• Deems that if there is no superintendent under the Contract, then the principal or one of the principal’s representatives is deemed to be the superintendent.

“If at any time there is no Superintendent appointed under the Contract, the Principal shall be deemed to be the Superintendent until a new Superintendent has been appointed and shall be authorised to fulfill all aspects of the Superintendents’ role under the Contract.”

Common Issue no. 4 – Impartiality of the superintendent

In a construct only or a traditional contract, the architect/engineer who documented the project would inherit the role of the superintendent.

No doubt, by the time the contract is executed, the architect/engineer has formed a close and longstanding relationship with the principal and it is not uncommon for them to work collaboratively in all respects on the project.

In this scenario, the superintendent is also a consultant on behalf of the principal.

Alternatively, in a design and construct contract, if the same architect/engineer prepares the preliminary design, then they are likely to be engaged by the contractor to finalise the design for the project.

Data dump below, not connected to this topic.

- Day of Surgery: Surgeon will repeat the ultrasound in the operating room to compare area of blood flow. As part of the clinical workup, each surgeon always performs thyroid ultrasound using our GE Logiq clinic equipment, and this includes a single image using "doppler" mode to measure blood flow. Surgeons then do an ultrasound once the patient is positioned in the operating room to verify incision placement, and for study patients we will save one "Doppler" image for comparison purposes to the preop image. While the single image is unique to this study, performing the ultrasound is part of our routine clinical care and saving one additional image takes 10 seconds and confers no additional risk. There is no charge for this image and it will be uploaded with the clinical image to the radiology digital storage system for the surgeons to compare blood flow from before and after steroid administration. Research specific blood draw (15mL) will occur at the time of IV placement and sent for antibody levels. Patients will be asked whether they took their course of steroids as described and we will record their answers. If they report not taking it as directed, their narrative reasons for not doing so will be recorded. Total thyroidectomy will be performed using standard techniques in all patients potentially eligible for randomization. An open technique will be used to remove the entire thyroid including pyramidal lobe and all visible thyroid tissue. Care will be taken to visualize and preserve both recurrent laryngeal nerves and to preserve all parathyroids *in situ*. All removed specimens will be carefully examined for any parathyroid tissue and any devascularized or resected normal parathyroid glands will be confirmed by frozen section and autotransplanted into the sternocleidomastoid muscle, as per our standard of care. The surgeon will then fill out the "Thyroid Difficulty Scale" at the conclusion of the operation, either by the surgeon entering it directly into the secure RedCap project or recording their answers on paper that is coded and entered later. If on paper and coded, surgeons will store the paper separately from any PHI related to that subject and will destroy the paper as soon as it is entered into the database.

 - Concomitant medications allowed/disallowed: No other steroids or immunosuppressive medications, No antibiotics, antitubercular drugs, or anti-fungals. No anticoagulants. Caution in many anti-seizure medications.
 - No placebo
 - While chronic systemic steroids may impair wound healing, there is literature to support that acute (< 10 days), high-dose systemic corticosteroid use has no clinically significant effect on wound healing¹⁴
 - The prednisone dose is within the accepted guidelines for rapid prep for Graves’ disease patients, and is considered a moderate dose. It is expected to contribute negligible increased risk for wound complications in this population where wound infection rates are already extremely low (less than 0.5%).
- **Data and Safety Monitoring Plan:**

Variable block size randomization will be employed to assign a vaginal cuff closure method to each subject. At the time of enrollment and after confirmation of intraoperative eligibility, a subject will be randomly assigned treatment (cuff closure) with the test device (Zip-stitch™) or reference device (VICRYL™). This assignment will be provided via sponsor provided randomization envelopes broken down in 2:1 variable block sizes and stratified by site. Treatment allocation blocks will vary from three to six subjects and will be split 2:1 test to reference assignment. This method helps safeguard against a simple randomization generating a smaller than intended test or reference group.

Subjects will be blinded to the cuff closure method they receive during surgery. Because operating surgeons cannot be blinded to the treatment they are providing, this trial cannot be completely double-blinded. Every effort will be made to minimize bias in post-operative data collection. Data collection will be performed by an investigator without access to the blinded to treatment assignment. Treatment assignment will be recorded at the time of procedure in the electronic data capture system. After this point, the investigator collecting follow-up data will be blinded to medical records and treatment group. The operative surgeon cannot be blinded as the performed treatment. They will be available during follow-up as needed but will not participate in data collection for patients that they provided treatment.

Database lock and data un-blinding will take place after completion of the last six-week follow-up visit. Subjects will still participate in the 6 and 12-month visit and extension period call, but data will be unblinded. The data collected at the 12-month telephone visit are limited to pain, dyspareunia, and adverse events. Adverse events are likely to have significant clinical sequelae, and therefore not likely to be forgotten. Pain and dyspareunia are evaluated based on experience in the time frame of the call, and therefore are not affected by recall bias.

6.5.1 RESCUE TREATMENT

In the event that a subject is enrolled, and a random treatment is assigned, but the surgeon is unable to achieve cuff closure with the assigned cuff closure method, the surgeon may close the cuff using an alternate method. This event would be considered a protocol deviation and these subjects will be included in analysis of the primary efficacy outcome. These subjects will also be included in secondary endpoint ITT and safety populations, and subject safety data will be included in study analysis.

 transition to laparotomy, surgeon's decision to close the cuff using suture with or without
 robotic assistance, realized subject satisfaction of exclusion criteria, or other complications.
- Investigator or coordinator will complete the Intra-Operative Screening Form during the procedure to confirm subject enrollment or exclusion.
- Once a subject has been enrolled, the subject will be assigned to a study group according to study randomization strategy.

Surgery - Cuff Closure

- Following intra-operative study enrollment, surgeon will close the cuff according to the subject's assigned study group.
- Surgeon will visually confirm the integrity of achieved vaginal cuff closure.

Now, the superintendent is also a consultant on behalf of the contractor.

In either case, it is likely that the superintendent will find it hard to be impartial – acting as a certifier under the contract but an agent for either the principal or the contractor as a designer.

Care should be undertaken by superintendents to ensure that they maintain their impartiality when acting as a certifier. In Vestas – Australian Wind Technology Pty Ltd v Lal Lal Wind Farm Nom Co Pty Ltd [2020] VSC 554, a suspicious contractor who was unsatisfied with a number of decisions by a superintendent sought an injunction for all correspondence between a superintendent and principal to be made available.

Whilst the application was dismissed, Justice Delaney commented that any private communication is sufficient to undermine the independence of the Principal’s Representative when acting in the Certification Role so as to amount to actionable breach.” In other words, if a principal unduly influences the decision of the superintendent, any such decision is likely to be:

  • void; and